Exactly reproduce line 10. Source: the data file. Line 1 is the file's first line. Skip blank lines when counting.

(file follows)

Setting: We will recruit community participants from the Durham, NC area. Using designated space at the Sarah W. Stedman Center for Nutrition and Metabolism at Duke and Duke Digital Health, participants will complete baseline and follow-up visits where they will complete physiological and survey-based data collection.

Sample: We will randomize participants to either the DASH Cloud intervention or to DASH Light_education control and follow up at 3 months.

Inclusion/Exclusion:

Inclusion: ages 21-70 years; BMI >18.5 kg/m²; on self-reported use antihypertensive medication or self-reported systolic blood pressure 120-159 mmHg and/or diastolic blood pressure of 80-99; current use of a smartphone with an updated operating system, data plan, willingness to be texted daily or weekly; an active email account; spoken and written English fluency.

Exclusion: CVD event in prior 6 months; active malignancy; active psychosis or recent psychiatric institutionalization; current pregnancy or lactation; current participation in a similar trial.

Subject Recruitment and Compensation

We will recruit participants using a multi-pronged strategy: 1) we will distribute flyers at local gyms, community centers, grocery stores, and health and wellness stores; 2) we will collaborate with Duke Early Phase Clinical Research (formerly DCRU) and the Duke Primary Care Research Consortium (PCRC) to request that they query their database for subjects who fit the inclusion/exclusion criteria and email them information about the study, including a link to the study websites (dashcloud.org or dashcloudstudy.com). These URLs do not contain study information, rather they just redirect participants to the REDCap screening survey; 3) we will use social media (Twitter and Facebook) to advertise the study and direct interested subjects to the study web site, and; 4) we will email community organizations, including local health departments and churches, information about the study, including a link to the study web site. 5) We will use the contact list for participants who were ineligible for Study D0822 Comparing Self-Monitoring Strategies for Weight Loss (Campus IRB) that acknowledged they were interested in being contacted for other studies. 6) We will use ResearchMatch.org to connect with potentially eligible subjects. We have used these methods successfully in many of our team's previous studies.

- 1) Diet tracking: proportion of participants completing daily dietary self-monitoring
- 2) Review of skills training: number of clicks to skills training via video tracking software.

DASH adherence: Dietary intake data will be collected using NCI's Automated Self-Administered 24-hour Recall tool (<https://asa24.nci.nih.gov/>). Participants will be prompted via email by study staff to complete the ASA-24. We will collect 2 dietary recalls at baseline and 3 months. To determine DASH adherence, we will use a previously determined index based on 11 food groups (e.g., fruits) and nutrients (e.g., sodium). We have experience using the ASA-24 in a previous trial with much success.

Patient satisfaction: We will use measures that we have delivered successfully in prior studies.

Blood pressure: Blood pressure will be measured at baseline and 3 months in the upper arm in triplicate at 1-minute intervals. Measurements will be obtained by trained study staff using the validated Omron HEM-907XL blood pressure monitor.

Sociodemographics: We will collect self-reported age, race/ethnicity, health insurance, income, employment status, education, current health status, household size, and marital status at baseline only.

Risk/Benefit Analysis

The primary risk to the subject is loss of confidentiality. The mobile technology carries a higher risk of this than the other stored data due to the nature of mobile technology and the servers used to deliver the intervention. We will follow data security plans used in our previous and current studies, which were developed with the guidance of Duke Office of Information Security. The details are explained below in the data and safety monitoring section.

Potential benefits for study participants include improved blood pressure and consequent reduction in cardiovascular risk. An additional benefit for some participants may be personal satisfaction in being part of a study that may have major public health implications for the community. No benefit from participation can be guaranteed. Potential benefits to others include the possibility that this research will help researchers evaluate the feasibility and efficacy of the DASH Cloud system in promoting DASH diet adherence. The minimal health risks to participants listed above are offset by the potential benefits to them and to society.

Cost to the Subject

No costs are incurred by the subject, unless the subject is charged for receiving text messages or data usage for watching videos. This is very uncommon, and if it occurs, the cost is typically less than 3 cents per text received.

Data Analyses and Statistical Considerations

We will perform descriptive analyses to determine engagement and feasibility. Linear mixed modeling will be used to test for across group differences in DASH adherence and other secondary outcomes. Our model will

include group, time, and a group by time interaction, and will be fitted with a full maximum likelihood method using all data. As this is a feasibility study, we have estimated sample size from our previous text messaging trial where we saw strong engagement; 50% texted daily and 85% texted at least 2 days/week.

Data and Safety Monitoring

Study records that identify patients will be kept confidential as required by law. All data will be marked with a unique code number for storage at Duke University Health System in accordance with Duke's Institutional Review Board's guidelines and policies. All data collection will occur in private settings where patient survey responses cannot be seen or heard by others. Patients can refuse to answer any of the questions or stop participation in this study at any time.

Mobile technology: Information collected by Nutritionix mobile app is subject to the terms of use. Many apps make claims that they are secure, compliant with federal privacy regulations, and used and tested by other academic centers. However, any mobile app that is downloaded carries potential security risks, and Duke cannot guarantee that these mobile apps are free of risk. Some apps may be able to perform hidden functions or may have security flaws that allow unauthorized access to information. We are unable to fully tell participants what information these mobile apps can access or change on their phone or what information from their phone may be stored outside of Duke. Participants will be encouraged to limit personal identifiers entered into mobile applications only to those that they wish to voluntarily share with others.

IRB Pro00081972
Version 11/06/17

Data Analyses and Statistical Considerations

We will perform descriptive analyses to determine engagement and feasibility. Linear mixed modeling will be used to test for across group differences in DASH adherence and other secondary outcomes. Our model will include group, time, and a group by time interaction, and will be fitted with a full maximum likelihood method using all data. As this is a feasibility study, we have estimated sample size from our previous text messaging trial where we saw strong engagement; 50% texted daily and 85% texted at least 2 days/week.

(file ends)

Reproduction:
DASH adherence: Dietary intake data will be collected using NCI's Automated Self-Administered 24-hour Recall tool (<https://asa24.nci.nih.gov/>). Participants will be prompted via email by study staff to complete the ASA-24. We will collect 2 dietary recalls at baseline and 3 months. To determine DASH adherence, we will use a previously determined index based on 11 food groups (e.g., fruits) and nutrients (e.g., sodium). We have experience using the ASA-24 in a previous trial with much success.